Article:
Twitter names its first-ever marketing chief

Leslie Berland, who had been at American Express, arrives amid upheaval in Twitter's executive offices.

Lance Whitney Contributing Writer
Lance Whitney is a freelance technology writer and trainer and a former IT professional. He's written for Time, CNET, PCMag, and several other publications. He's the author of two tech books--one on Windows and another on LinkedIn.
Lance Whitney
2 min read

Twitter is counting on its new marketing chief Leslie Berland to revive the company's image.


Add in another change to Twitter's executive ranks already this week.

On Tuesday, the microblogging site announced that its new chief marketing officer will be Leslie Berland, formerly marketing vice president at American Express. Twitter CEO Jack Dorsey revealed the new hire via a tweet in which he said that Berland will "join as our CMO to help tell the stories of our iconic product!" Specifically, she'll handle the company's global consumer, product and sales marketing.

Berland will take over the marketing duties from chief financial officer Anthony Noto, who had been juggling the role on a temporary basis. This will be the first time Twitter will have a dedicated marketing chief, AdWeek said last July, when the search for a marketing chief began.

She arrives at a challenging time for Twitter, which has been struggling to improve its appeal to investors, advertisers and users alike. This week's shakeup in the executive suite is just the latest step toward reinvigoration under the watch of Dorsey, who took over the CEO reins last year. A key problem to address: Twitter's user base -- 320 million monthly users as of last July -- has hardly budged in recent months as consumers turn their social media energies to services like Facebook and Instagram.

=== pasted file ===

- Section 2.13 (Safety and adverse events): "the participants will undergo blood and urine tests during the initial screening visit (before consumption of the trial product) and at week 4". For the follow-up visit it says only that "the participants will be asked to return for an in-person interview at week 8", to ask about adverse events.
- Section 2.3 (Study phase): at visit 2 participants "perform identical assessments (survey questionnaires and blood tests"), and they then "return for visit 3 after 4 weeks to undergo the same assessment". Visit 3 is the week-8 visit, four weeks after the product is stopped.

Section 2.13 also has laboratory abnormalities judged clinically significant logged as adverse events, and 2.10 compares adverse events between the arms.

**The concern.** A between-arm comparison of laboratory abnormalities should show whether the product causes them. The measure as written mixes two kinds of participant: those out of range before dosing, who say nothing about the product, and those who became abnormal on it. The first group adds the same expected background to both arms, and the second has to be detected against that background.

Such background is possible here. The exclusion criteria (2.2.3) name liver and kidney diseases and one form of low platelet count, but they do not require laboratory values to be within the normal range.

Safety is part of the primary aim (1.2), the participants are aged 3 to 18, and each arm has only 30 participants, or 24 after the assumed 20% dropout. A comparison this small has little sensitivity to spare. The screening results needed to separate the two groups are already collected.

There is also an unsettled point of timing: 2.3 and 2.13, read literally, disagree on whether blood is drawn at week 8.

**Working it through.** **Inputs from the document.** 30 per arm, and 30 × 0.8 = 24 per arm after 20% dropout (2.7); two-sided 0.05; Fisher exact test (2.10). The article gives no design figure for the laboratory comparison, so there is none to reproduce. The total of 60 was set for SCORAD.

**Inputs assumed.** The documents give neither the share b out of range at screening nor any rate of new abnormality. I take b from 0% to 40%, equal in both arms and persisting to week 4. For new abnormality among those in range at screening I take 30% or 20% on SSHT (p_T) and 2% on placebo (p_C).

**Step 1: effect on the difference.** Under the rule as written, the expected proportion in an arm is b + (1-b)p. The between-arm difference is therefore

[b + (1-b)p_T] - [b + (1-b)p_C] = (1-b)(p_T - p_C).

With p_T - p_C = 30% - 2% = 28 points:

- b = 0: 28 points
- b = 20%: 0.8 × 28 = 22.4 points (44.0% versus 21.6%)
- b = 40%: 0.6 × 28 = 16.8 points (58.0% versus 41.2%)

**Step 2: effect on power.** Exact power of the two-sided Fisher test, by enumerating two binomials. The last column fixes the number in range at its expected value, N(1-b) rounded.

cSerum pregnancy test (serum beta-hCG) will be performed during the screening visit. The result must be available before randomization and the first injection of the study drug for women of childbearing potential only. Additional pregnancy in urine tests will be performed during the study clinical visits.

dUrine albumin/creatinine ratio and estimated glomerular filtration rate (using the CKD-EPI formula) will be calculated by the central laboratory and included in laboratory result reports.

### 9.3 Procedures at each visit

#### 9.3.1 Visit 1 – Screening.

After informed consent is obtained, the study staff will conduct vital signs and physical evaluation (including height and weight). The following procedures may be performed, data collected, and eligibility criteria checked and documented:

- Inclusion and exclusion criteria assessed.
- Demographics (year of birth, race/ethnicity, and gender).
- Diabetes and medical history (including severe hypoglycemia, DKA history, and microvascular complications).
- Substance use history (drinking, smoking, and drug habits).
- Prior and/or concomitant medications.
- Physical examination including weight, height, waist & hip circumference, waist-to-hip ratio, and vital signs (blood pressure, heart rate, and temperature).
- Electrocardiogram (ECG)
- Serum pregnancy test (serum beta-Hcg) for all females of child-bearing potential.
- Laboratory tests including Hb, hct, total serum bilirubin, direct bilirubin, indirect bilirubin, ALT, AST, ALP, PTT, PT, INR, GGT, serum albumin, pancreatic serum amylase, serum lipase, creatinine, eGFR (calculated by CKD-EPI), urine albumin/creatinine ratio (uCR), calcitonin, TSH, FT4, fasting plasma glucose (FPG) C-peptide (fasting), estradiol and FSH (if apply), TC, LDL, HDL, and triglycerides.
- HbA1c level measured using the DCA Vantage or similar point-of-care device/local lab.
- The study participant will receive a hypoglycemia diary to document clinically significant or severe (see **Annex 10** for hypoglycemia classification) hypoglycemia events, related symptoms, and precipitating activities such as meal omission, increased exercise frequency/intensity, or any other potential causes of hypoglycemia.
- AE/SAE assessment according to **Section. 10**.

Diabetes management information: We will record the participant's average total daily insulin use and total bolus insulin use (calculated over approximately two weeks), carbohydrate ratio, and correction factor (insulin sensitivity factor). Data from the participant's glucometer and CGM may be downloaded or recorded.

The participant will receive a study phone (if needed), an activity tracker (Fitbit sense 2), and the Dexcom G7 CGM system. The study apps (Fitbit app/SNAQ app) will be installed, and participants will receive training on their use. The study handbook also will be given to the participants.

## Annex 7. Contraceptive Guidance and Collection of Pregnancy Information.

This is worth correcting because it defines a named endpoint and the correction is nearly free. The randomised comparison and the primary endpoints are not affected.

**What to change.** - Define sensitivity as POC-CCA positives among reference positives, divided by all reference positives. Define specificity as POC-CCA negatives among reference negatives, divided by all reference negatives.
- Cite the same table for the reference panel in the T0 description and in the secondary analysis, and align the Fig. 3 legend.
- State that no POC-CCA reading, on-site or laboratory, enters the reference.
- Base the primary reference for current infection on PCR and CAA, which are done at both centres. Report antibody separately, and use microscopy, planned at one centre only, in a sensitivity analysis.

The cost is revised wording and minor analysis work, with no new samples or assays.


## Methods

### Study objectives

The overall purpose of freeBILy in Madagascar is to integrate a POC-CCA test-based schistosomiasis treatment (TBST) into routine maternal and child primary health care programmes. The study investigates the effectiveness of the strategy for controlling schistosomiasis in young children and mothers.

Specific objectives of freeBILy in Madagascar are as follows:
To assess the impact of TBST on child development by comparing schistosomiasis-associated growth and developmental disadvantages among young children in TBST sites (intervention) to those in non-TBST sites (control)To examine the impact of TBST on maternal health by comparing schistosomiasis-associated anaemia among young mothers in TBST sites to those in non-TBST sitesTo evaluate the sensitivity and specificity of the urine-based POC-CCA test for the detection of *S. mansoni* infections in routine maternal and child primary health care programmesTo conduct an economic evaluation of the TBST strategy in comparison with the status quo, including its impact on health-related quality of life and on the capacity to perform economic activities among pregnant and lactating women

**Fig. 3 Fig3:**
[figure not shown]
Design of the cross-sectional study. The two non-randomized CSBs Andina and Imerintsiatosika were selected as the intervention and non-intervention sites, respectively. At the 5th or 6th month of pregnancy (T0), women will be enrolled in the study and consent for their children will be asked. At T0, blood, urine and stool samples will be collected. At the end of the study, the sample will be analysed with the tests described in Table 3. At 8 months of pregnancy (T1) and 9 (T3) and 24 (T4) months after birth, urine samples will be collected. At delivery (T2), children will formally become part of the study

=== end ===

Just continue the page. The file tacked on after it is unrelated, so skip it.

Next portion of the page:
On Monday, Dorsey announced the exodus of several top-level executives, including head of media Katie Jacobs Stanton, product chief Kevin Weil, engineering chief Alex Roetter and human resources leader Brian "Skip" Schipper.

Twitter has already been trying to beef up its service and its brand through new features.

Last October, the company introduced Moments, a feature that displays news, photos and videos of the latest worldwide events in real time, as a way to draw in more active users. To lure in advertisers and revenue as well, Twitter has kicked off a series of "Promoted Moments" campaigns through which companies can promote their products and services.

Twitter's other challenge is convincing investors that the company retains some appeal. Over the past 12 months, its stock has tumbled from a high of $53 a share to a current low of around $16 per share.

At American Express, Berland led a team that created marketing campaigns with such companies as Apple, Uber, Samsung, Facebook, Google and Twitter itself. She also helped create American Express's first social media strategies and presence.

"Twitter is a service like no other," Berland said in a statement. "It has and continues to change the world, shaping how we communicate and connect, how we're entertained, informed and inspired. It represents everything that's relevant at each and every moment -- to me, there's nothing more powerful."